A&A: I Am The Victim of A Crime. Does the CPRA Allow Me Access Police Reports on the Incident?

Q: I reported a crime against my property. I am the victim. The report covered up the crime by identifying me as an Informant. What are my legal rights under Public Records Act to get copies of the reports if I am the victim?

A: I am sorry to hear that you were the victim of a crime.  Unfortunately, police investigatory records are exempt from disclosure under the Public Records Act under Government Code § 6254(f), which exempts “[r]ecords of complaints to, or investigations conducted by, or records of intelligence information or security procedures…or security files compiled by any other state or local police agency, or any investigatory or security files compiled by any other state or local agency for correctional, law enforcement, or licensing purposes.”  However, there is certain information that police are required to release.

First, victims are entitled to certain information related to a particular incident.  Under the Act, “state and local law enforcement agencies shall disclose the names and addresses of persons involved in, or witnesses other than confidential informants to, the incident, the description of any property involved, the date, time, and location of the incident, all diagrams, statements of the parties involved in the incident, the statements of all witnesses, other than confidential informants, to the victims of an incident, or an authorized representative thereof, an insurance carrier against which a claim has been or might be made, and any person suffering bodily injury or property damage or loss, as the result of the incident caused by arson, burglary, fire, explosion, larceny, robbery, carjacking, vandalism, vehicle theft, or a crime as defined by subdivision (b) of Section 13951, unless the disclosure would endanger the safety of a witness or other person involved in the investigation, or unless disclosure would endanger the successful completion of the investigation or a related investigation.

However, this subdivision does not require the disclosure of that portion of those investigative files that reflects the analysis or conclusions of the investigating officer.”  Gov’t Code § 6254(f) (emph. added).  If you fit any of the categories above – i.e., you are the victim of an incident, or you have sustained injuries due to either a felony or misdemeanor – you are entitled to certain information related to the incident as described above.   

Second, police are required to release a limited amount of information about a particular incident to any member of the public who asks, unless the disclosure of such information “would endanger the safety of a person involved in an investigation or would endanger the successful completion of the investigation or a related investigation.”  Id.  Information required to be released includes “the time, substance, and location of all complaints or requests for assistance received by the agency and the time and nature of the response thereto, including, to the extent the information regarding crimes alleged or committed or any other incident investigated is recorded, the time, date, and location of occurrence, the time and date of the report, the name and age of the victim, the factual circumstances surrounding the crime or incident, and a general description of any injuries, property, or weapons involved.”  Gov’t Code § 6254(f)(2).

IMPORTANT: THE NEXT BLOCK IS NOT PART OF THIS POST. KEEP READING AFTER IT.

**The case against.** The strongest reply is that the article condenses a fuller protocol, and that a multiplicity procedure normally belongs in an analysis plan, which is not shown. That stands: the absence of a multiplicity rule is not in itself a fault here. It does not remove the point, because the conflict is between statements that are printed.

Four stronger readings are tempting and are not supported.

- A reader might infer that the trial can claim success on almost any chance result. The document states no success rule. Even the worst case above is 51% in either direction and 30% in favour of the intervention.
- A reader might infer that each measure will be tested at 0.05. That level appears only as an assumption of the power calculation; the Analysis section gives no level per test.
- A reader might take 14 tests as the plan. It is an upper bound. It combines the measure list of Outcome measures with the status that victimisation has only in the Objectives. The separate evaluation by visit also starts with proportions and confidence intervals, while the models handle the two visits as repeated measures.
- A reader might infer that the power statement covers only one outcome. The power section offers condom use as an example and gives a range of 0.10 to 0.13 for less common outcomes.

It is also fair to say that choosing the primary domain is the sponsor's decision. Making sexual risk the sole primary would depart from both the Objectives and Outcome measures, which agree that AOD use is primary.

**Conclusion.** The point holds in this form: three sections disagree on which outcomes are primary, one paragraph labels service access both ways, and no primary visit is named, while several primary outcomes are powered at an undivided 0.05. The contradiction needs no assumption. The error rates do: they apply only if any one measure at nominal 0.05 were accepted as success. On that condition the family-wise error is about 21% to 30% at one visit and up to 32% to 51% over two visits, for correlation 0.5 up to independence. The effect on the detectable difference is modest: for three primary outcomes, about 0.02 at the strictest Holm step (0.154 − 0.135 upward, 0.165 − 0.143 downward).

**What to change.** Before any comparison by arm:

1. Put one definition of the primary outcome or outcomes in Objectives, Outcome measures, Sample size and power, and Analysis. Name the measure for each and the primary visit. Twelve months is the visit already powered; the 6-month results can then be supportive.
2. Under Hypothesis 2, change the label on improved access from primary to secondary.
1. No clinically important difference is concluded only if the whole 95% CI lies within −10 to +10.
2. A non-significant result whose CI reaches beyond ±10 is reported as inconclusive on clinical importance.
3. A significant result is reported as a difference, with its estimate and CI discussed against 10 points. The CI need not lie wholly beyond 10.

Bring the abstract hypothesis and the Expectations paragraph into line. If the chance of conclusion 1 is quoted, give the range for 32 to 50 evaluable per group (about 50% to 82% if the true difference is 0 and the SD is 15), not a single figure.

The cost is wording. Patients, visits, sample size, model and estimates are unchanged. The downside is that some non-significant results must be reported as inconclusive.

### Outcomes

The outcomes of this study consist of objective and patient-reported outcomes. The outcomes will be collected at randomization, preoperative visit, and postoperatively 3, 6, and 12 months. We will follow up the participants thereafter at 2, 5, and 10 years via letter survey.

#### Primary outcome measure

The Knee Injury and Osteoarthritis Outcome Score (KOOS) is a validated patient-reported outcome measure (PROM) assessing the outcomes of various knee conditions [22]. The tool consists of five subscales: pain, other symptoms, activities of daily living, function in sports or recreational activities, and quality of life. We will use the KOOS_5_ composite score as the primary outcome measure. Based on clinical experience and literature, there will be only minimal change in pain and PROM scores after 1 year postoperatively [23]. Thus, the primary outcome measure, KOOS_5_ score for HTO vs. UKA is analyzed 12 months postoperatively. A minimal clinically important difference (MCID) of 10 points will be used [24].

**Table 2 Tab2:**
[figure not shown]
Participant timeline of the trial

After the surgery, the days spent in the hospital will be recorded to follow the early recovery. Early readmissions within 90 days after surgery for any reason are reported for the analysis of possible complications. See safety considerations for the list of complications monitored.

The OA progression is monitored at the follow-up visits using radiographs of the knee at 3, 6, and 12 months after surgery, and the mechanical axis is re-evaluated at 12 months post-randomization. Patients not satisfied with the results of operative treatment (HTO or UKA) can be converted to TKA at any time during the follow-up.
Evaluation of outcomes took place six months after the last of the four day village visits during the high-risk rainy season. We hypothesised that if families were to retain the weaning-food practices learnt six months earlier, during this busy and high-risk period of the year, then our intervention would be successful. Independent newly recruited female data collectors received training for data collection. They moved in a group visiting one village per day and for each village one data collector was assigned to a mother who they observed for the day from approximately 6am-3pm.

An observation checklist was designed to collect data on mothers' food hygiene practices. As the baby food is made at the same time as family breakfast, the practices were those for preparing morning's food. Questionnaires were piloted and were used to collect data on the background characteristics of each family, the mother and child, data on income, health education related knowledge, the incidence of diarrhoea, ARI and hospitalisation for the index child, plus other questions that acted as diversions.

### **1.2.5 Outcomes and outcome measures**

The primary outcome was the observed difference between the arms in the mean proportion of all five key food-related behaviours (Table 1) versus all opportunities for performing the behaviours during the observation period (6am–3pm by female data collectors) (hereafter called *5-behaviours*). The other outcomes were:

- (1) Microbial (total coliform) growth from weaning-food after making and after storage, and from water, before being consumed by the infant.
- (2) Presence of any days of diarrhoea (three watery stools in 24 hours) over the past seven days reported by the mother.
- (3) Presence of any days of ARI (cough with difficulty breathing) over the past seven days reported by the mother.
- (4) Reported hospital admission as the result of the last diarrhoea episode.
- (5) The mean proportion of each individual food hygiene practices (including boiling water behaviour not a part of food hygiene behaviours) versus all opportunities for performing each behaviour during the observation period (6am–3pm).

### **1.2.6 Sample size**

Police are also required to release “[t]he full name and occupation of every individual arrested by the agency, the individual’s physical description including date of birth, color of eyes and hair, sex, height and weight, the time and date of arrest, the time and date of booking, the location of the arrest, the factual circumstances surrounding the arrest, the amount of bail set, the time and manner of release or the location where the individual is currently being held, and all charges the individual is being held upon, including any outstanding warrants from other jurisdictions and parole or probation holds.”  Gov’t Code § 6254(f)(1). 

If you haven’t done so already, you might want to submit a written request under the Public Records Act for any records and information related to this incident.  You might want to explain in your request that as the victim of a crime, you are entitled to certain information related to this particular incident.  This should prompt a written response by the police agency letting you know what records / information it intends to release.  If the agency refuses to recognize that you are a victim or have otherwise been injured as a result of the incident, thereby denying you access to the information required under Government Code § 6254(f), you can evaluate your options, which could include either continuing to push the agency to release the information (possibly with the threat of a lawsuit if you feel that’s appropriate), or demanding that, at the very least, the agency release the information required under Government Code § 6254(f)(1) – (2). 

Bryan Cave Leighton Paisner LLP is general counsel for the First Amendment Coalition and responds to FAC hotline inquiries. In responding to these inquiries, we can give general information regarding open government and speech issues but cannot provide specific legal advice or representation.  No attorney-client relationship has been formed by way of this response.